Shares have fallen dramatically on concerns over fund raising, but now the boss of Sirius Minerals suggests retail investors may have been misled.
Struggling Sirius says private investors may have been seriously mislead
No less than 85,000 shareholders and around 12,000 of them live in Yorkshire — the local area. Sirius Minerals has a lot of investors — in fact, for a company of that size, the number of shareholders is huge.
I am not so sure that the motivation of all these shareholders to buy a stake in the company was the right one. The allure of investing in what promised to be the biggest new mine in Britain for decades, and smack bang in the North Yorkshire Moors, proved too much. I can’t help feel that many of these investors let their sense of nostalgia get the better of them. Such was the scale of the Sirius project that it could have revitalised the local economy. Coupled with that, Sirius was a big contributor to local charities. The company had a narrative that appealed to many investors.
We are all suckers for a good story. That is why great communicators lean so heavily on metaphors. That is why advice that startups are often given is to ‘tell a story.’ It probably has something to do with our evolution — when we were hunter gatherers, the tribe might gather around the fire telling stories, in the process cementing social cohesion. But also, stories are great memory aids. Stories were the means by which the wisdom of previous generations were passed down.
I suspect that the reason why Leave won the EU election was because it sold a more attractive narrative.
Facts and figures are boring and difficult to recall. Gut instinct is what makes us human.
And in the investing game, human traits can be dangerous, facts and figures must rule our decisions.
The Sirius potash mining project was always going to be high risk. Recently the company failed to secure a £500 million loan with a knock on effect on other credit facilities. It’s got enough cash to soldier on for six months, but to move its mine project, it needs cash and lots of it. Any funding arrangement would be complex. There is a feeling that the company needs to get a broad deal for the funding to be in place long before its six month window is up because there will be a time lag between getting an outline of a deal and receiving the funding.
Chris Fraser, the CEO, has been trying to present himself as the friend of retail investors whom he seems to be suggesting had been unduly influenced by people who are not qualified to give advice.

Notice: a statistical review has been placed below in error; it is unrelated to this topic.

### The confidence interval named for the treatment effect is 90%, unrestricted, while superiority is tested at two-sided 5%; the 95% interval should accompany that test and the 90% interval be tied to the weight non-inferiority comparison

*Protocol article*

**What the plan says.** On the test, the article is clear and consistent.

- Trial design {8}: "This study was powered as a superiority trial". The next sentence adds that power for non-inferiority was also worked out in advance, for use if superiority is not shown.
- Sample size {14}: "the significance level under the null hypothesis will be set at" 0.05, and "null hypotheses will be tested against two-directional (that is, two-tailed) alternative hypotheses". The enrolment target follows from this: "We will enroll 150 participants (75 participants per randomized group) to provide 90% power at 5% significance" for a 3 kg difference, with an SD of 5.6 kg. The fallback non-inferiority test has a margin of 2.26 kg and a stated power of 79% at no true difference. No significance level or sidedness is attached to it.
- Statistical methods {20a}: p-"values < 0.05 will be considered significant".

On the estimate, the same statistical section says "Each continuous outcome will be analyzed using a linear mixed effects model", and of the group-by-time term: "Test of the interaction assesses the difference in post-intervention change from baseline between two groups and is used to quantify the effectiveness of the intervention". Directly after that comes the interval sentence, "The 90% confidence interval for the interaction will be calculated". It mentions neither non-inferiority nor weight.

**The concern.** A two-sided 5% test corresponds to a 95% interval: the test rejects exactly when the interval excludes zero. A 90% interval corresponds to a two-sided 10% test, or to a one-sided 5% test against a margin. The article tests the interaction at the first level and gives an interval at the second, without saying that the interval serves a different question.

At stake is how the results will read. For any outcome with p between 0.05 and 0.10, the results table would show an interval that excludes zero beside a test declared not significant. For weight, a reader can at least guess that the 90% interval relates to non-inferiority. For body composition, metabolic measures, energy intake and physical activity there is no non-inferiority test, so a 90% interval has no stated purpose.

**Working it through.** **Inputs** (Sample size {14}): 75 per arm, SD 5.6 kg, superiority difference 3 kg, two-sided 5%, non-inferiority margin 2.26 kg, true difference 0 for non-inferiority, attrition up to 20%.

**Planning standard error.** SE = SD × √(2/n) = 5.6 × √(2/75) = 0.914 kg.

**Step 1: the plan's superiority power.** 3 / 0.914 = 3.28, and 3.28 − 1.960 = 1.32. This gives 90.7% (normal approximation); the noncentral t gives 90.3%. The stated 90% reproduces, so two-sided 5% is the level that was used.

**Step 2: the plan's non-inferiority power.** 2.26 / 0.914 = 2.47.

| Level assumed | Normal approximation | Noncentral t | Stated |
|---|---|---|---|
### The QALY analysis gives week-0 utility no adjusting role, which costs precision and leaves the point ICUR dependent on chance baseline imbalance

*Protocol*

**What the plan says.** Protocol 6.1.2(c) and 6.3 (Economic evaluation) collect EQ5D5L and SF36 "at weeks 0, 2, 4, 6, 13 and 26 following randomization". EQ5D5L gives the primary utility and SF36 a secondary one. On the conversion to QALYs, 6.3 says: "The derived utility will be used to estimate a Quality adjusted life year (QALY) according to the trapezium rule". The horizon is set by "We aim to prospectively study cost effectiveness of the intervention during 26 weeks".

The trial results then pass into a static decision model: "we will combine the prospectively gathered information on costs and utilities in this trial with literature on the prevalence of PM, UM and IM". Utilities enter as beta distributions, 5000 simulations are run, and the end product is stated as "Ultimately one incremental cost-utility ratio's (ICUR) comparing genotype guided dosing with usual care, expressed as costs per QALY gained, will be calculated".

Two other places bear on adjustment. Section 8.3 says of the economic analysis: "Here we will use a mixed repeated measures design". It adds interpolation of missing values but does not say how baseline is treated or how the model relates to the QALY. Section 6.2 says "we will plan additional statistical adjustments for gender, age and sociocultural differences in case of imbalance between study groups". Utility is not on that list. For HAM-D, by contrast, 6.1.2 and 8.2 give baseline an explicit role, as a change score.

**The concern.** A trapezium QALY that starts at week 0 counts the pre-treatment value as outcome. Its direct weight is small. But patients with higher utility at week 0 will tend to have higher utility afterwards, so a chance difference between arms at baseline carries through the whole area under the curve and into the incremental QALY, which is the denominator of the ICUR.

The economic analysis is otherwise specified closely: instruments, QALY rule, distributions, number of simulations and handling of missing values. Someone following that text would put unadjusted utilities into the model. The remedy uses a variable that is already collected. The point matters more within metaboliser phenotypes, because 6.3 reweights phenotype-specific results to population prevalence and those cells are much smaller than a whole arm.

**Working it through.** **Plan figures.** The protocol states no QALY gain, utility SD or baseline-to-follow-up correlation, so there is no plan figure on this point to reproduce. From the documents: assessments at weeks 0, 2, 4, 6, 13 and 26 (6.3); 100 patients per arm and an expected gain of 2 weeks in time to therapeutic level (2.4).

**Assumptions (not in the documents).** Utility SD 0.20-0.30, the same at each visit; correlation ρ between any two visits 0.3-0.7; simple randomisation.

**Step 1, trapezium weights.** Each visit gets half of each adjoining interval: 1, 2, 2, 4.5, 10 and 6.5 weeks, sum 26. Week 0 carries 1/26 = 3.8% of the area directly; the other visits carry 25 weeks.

In a recent interview in the Sunday Times, he said: “I read stories where people seem to have over-invested or probably not taken the right advice. I feel very bad for those situations, but we have been clear about the opportunities and also the risks.”
He was also highly critical of bulletin boards calling them a disgrace. He said that he was concerned that “unregulated, unlicensed” individuals were giving advice.
“Go and speak to a professional,” he said, “otherwise it is gambling.”
Well, I am a believer that people are quite capable of making their own decisions on investing objectively. There is nothing wrong with listening to the views of other investors providing...
Providing you remember that any one off investment is tantamount to a gamble. You remove gambling from investing by appropriate diversification.
You hear stories about investors putting all their money into Sirius shares, that’s crazy. You might as well put all your money on a roulette wheel.
Sirius may or may not turn around. The share price, that has fallen from 25p to 3p over the last year may recover, but it may fall all the way to zero.
If you want to take a punt on the company, that’s up to you, but just remember, unless your investment is a small part of of your portfolio, and the investment is part of your well thought through strategy, then you are in danger of being ruled by emotion or the motivation of a gambler.
These views are those of the author alone and do not necessarily reflect the view of The Share Centre, its officers and employees